During the course of the investigation, the Air Traffic Control Group was made aware of a previous flight of N360LL made on January 21, 2003, just three days before the collision. According to recorded radar and voice communications from that flight, the transponder/encoder operated intermittently and the pilot was so advised. On February 13, 2003, the altimeters, encoder, altitude serializer, and wiring harness from N360LL were examined and tested. Both examinations were conducted under the supervision the FAA. A cold solder connection was found on pin 8 of the 15-pin altimeter connector. According to the inspector's report, the cold solder joint "could cause the altimeter to be totally intermittent. This is exactly the type of failure the ATC tower was seeing on their radar screens." When the wire was resoldered to the pin, the information from the altimeters, encoder, and altitude serializer was normal.

ADDITIONAL INFORMATION

NTSB Operational Factors Division (AS-30) assisted in the investigation. Both airplanes were operating in class E airspace, outside but adjacent to Denver's class B airspace (formerly known as the terminal control area, or TCA). At the time of the accident, N360LL and N52241 were operating in airspace controlled by SR1. At the time of the accident, the position had been combined with JEFCO Low Altitude radar (LR). The controller was responsible for arrival and departure traffic from Jefferson County Airport (BJC) and Centennial Airport (APA). This sector is a low altitude sector (9,000 feet and below). Its eastern boundary begins approximately 15 miles west of Denver International Airport and extends 12 miles west. The sector routinely handles VFR traffic transiting through the area between Denver's satellite airports. Interstate 25 runs west of APA northbound through the Denver downtown area to BJC. Interstate 70 runs east west through the center of Denver and intersects I-25 west of the city. Wadsworth Boulevard defines the western most edge of the class B airspace and runs north to south east of BJC. Both roadways are prominent VFR landmarks used by pilots and controllers as VFR reporting points. BJC is located 23 miles northwest of APA. Both aircraft were operating outside the lateral limits of the Denver class B airspace and approximately 400 feet below the shelf that extends from 8,000 feet to 12,000 feet. Both aircraft were operating in controlled airspace and the controller was providing basic radar services which includes safety alerts, traffic advisories, and limited radar vectoring when requested by the pilot.

On the day of the accident, the controller reported for duty at 1330 after being off the previous two days. He described air traffic as being "normal for a Friday afternoon," and he worked one or two radar positions before going on break. When he returned, he was assigned the SR1 position and received a standard briefing. He was handling an Aviat A-1 that was inbound to Centennial Airport from the northwest; three skywatch (traffic patrol) aircraft, one of which was in class B airspace; a Beech 36 practicing an NDB (nondirectional beacon) approach to Centennial Airport, and another Beech 36 approaching Centennial Airport from the southeast. The controller said N360LL's track to Centennial Airport was "normal." When the pilot of N52241 called and reported being "over Denver," the controller was asked what that meant. He replied the airplane could be anywhere from 2 to 20 miles from Centennial Airport, but generally within a 5-mile radius of downtown. The controller said that after returning from his break, he had been at the SR1 position for approximately 3 minutes when the collision occurred.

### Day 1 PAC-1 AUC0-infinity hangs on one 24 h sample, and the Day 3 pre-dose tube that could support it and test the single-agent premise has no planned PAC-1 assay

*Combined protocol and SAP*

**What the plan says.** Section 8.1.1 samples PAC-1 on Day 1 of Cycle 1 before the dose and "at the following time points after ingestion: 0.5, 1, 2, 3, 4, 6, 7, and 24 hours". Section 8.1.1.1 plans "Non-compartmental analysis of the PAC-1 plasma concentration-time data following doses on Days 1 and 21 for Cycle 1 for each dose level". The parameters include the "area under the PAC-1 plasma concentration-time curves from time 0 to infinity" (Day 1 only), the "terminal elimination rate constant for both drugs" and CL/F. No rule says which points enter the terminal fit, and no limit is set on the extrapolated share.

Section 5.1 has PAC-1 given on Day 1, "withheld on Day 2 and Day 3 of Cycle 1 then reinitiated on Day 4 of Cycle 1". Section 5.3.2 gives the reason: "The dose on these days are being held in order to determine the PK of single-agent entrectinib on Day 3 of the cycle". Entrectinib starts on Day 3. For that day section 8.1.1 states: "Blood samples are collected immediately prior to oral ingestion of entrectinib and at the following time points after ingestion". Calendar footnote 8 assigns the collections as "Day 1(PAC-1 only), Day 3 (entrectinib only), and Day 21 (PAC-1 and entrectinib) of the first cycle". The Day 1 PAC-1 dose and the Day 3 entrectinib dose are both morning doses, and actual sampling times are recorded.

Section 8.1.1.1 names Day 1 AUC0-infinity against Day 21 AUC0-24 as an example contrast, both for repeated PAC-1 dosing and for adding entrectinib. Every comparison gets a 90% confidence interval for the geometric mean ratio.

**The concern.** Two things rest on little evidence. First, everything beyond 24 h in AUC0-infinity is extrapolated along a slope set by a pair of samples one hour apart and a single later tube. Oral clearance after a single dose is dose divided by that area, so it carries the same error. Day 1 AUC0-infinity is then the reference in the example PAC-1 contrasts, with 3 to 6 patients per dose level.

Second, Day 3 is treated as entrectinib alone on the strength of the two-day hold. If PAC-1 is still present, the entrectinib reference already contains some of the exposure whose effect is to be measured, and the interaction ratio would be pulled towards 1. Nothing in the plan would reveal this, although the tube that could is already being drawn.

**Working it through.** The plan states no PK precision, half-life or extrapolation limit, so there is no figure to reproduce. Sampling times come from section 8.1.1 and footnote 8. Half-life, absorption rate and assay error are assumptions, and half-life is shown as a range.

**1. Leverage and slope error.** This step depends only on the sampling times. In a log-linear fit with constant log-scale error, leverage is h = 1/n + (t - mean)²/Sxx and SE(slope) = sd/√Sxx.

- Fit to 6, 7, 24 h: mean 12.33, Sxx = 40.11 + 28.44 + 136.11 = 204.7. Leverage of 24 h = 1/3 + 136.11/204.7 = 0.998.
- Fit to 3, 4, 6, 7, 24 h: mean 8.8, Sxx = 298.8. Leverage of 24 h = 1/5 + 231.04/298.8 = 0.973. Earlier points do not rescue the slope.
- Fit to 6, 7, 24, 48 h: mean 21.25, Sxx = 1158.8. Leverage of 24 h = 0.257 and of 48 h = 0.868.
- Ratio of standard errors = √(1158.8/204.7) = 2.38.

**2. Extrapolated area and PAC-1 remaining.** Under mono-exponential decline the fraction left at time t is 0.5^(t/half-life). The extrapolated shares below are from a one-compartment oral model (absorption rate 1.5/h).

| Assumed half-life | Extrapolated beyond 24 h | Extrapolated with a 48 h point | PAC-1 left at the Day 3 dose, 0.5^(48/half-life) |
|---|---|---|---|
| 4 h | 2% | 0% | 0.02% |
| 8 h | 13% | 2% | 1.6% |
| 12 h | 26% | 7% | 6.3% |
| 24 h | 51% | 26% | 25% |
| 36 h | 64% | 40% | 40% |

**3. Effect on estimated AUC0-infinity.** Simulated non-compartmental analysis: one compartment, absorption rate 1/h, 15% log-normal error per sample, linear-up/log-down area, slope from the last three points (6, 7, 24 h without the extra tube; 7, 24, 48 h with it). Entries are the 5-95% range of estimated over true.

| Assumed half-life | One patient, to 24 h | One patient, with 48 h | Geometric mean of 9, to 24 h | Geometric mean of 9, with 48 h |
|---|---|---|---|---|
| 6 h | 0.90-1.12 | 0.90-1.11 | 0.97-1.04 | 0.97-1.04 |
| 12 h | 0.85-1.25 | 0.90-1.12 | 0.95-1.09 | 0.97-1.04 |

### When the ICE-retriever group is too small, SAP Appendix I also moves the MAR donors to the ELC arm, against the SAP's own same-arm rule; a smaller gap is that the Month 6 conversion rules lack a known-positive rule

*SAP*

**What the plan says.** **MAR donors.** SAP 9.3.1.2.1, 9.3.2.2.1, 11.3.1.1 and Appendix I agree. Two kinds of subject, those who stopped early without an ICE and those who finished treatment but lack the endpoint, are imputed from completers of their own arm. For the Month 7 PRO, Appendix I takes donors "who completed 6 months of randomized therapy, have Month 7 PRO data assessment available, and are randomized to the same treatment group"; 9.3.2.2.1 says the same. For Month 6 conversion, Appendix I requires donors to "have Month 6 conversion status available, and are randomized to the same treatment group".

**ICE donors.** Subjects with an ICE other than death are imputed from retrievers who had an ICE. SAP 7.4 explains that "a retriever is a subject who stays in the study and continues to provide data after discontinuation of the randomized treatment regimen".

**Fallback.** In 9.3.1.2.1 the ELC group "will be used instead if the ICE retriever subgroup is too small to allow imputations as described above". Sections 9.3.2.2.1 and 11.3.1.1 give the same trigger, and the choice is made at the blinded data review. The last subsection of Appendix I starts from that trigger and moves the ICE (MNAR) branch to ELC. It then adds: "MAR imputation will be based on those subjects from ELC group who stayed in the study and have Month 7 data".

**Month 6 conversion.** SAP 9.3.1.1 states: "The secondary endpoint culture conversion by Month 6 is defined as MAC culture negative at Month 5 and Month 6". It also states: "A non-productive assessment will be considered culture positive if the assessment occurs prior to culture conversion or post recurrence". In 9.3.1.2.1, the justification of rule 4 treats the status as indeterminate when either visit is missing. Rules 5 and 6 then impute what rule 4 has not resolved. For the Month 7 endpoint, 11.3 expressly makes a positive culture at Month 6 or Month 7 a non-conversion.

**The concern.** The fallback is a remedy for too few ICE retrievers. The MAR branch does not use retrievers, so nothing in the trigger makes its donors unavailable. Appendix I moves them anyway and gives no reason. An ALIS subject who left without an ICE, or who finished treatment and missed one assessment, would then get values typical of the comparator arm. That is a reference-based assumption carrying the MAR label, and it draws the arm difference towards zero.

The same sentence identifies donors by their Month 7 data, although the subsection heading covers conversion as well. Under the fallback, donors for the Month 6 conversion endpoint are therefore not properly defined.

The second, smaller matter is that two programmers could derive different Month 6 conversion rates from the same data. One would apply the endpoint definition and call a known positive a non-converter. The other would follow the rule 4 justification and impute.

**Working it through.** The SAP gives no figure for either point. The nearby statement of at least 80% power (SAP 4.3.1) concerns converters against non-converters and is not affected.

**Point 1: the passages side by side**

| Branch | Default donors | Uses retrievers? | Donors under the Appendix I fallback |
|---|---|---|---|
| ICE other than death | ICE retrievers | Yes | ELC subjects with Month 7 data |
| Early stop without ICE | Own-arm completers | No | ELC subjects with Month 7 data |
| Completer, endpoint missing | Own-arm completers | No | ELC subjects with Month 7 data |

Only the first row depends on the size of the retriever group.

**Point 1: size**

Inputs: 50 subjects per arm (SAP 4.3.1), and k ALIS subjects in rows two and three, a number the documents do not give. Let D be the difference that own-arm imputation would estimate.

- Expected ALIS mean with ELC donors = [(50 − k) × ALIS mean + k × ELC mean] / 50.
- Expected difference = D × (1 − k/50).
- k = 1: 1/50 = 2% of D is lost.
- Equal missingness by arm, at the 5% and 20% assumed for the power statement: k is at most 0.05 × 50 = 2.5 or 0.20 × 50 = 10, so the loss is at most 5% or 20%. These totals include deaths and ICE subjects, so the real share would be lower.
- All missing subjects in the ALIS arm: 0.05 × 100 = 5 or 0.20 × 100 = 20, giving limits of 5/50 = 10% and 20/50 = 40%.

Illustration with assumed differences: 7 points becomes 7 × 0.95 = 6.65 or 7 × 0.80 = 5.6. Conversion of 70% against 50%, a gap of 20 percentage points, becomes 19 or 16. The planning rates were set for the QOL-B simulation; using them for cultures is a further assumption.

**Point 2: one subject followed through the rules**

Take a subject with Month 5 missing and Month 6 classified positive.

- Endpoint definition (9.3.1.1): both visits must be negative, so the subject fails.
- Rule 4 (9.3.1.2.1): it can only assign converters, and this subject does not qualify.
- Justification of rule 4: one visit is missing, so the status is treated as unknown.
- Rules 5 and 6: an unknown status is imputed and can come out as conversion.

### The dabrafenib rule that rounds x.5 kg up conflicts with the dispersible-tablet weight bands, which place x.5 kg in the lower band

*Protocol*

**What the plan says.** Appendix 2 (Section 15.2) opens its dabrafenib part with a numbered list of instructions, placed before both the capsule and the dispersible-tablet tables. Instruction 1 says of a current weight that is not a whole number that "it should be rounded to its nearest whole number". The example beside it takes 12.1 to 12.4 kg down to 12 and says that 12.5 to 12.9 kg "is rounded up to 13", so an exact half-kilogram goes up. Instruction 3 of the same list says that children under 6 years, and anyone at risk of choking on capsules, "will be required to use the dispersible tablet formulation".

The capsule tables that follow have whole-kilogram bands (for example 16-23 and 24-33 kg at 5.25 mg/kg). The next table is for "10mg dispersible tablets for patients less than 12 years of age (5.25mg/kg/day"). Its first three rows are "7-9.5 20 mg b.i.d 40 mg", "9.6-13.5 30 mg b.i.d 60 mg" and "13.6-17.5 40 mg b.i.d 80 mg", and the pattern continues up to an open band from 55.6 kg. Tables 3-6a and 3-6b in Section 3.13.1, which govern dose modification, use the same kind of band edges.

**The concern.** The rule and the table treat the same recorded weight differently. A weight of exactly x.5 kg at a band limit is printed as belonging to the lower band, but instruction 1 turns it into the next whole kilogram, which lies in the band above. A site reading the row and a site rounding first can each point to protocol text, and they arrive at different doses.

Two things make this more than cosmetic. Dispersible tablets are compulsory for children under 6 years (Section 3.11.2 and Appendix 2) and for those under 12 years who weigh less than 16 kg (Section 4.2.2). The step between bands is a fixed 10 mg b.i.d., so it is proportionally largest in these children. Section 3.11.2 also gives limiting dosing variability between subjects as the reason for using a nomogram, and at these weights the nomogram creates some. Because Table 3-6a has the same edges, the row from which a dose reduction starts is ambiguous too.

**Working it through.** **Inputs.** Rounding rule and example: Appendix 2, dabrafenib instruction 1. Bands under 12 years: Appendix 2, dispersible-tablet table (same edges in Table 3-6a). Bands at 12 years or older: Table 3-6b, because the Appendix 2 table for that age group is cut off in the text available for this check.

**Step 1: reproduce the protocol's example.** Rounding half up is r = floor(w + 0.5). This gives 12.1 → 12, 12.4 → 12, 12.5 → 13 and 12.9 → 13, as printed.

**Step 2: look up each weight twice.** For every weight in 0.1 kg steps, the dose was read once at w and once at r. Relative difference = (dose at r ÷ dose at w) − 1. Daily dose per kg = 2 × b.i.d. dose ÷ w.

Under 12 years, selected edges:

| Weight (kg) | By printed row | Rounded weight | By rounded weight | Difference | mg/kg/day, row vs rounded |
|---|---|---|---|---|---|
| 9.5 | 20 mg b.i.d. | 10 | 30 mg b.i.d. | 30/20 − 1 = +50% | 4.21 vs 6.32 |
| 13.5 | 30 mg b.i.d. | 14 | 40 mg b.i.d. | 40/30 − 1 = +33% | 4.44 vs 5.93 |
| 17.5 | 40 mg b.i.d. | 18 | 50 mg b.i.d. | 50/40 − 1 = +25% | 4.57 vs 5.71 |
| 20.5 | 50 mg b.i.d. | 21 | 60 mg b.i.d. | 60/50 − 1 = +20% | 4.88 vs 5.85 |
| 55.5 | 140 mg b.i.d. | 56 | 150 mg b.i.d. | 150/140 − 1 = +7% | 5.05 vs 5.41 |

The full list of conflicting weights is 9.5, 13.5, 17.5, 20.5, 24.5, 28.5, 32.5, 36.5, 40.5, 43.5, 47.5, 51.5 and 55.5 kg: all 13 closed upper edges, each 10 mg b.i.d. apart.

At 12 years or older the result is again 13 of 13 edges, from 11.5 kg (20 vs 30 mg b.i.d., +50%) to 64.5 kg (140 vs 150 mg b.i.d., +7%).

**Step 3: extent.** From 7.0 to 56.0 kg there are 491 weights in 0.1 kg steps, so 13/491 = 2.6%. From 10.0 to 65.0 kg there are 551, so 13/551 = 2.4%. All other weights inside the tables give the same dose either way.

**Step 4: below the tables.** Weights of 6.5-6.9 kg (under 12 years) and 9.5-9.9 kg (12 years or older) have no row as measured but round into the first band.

According to the Aeronautical Information Manual, pilots must obtain an ATC (air traffic control) clearance prior to operate in Class B airspace. Generally speaking, pilots must hold at least a private pilot certificate, and the aircraft must be equipped with an operable two-way radio capable of communications with ATC on appropriate frequencies for that Class B airspace; and unless authorized by ATC, an operable radar beacon transponder with automatic altitude reporting equipment. ATC services provided to VFR pilots operating in Class B airspace include both sequencing and separation from other aircraft. Pilots, however, are not relieved of their responsibilities to see and avoid other traffic (chapter 3, section 2, paragraph 3).

Radar traffic information service is provided by radar ATC facilities to assist, advise, and alert pilots when a radar target's position and track may intersect or pass in such proximity to that pilot's intended flight path that it warrants attention. Altitude information is not provided unless the aircraft are equipped with Mode C and the radar facility is capable of displaying altitude information. Many factors, such as limitations of the radar, volume of traffic, controller workload and communications frequency congestion, could prevent the controller from providing this service. Controllers possess complete discretion for determining whether they are able to provide this service in a specific case. The controller's reason against providing the service is not subject to question nor need it be communicated to the pilot. The service is entirely dependent upon whether controllers believe they are in a position to provide it. Traffic information is routinely provided to all aircraft operating on IFR flight plans except when the pilot declines the service (chapter 4, section 1, paragraph 14).

In addition to controlling IFR traffic, all commissioned radar facilities provide safety alerts, traffic advisories, and limited radar vectoring (on a workload permitting basis) to VFR aircraft. This does not relieve the VFR pilot from his responsibility of seeing and avoiding other traffic (chapter 4, section 1, paragraph 17).

According to 91.117(c) of the Federal Aviation Regulations (FAR), the speed limit for aircraft operating in the airspace underlying Class B airspace, or in a VFR corridor through such airspace, is 200 knots (230 mph).

FAR 91.215(b)(2) states that aircraft operating within 30 nautical miles (of Denver International Airport) at altitudes from the surface up to 10,000 feet msl must be equipped with an operable transponder and automatic pressure altitude reporting equipment. However, FAR 91.215(d)(1) and (2) allows the pilot to request ATC for a deviation from this requirement at any time.

Parties to the investigation were the FAA, Cessna Aircraft Company, the New Piper Aircraft Corporation, National Air Traffic Controllers Association, and Pratt & Whitney.

The wreckage of N360LL was released to Phoenix Aviation Managers on February 27, 2003. The wreckage of N52241 was released to Kern & Wooley on February 27, 2003.